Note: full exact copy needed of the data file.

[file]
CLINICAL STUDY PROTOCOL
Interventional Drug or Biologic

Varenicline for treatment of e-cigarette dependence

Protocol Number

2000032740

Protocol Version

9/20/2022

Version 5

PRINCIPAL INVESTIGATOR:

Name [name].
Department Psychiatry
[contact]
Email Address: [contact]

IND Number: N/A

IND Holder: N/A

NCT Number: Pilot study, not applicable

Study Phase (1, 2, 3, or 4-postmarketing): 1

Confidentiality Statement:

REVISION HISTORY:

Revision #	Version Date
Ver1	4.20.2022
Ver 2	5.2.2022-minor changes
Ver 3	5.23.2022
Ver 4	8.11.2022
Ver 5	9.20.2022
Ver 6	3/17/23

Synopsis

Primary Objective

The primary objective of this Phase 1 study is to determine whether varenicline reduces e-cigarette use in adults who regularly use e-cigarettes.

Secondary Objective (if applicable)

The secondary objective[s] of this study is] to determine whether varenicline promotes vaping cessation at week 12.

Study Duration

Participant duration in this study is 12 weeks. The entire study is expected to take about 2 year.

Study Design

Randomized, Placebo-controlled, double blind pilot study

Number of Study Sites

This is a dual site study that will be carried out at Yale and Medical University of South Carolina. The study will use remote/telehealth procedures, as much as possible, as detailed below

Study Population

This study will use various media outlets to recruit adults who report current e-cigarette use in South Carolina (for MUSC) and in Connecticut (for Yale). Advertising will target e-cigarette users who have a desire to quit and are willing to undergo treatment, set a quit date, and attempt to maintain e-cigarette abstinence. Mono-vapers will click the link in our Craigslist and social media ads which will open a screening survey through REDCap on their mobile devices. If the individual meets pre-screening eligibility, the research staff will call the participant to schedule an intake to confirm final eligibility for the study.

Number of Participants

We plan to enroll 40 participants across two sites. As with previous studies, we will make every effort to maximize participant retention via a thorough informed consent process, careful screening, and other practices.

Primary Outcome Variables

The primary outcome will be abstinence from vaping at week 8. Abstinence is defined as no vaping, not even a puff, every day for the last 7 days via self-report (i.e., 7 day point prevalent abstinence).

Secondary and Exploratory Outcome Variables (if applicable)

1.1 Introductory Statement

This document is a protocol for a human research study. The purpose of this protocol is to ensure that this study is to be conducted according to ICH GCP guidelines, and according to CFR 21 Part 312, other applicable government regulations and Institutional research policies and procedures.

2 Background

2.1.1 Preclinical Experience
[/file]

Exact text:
CLINICAL STUDY PROTOCOL
Interventional Drug or Biologic

Varenicline for treatment of e-cigarette dependence

Protocol Number

2000032740

Protocol Version

9/20/2022

Version 5

PRINCIPAL INVESTIGATOR:

Name [name].
Department Psychiatry
[contact]
Email Address: [contact]

IND Number: N/A

IND Holder: N/A

NCT Number: Pilot study, not applicable

Study Phase (1, 2, 3, or 4-postmarketing): 1

Confidentiality Statement:

REVISION HISTORY:

Revision #	Version Date
Ver1	4.20.2022
Ver 2	5.2.2022-minor changes
Ver 3	5.23.2022
Ver 4	8.11.2022
Ver 5	9.20.2022
Ver 6	3/17/23

Synopsis

Primary Objective

The primary objective of this Phase 1 study is to determine whether varenicline reduces e-cigarette use in adults who regularly use e-cigarettes.

Secondary Objective (if applicable)

The secondary objective[s] of this study is] to determine whether varenicline promotes vaping cessation at week 12.

Study Duration

Participant duration in this study is 12 weeks. The entire study is expected to take about 2 year.

Study Design

Randomized, Placebo-controlled, double blind pilot study

Number of Study Sites

This is a dual site study that will be carried out at Yale and Medical University of South Carolina. The study will use remote/telehealth procedures, as much as possible, as detailed below

Study Population

This study will use various media outlets to recruit adults who report current e-cigarette use in South Carolina (for MUSC) and in Connecticut (for Yale). Advertising will target e-cigarette users who have a desire to quit and are willing to undergo treatment, set a quit date, and attempt to maintain e-cigarette abstinence. Mono-vapers will click the link in our Craigslist and social media ads which will open a screening survey through REDCap on their mobile devices. If the individual meets pre-screening eligibility, the research staff will call the participant to schedule an intake to confirm final eligibility for the study.

Number of Participants

We plan to enroll 40 participants across two sites. As with previous studies, we will make every effort to maximize participant retention via a thorough informed consent process, careful screening, and other practices.

Primary Outcome Variables

The primary outcome will be abstinence from vaping at week 8. Abstinence is defined as no vaping, not even a puff, every day for the last 7 days via self-report (i.e., 7 day point prevalent abstinence).

Secondary and Exploratory Outcome Variables (if applicable)

1.1 Introductory Statement

This document is a protocol for a human research study. The purpose of this protocol is to ensure that this study is to be conducted according to ICH GCP guidelines, and according to CFR 21 Part 312, other applicable government regulations and Institutional research policies and procedures.

2 Background

2.1.1 Preclinical Experience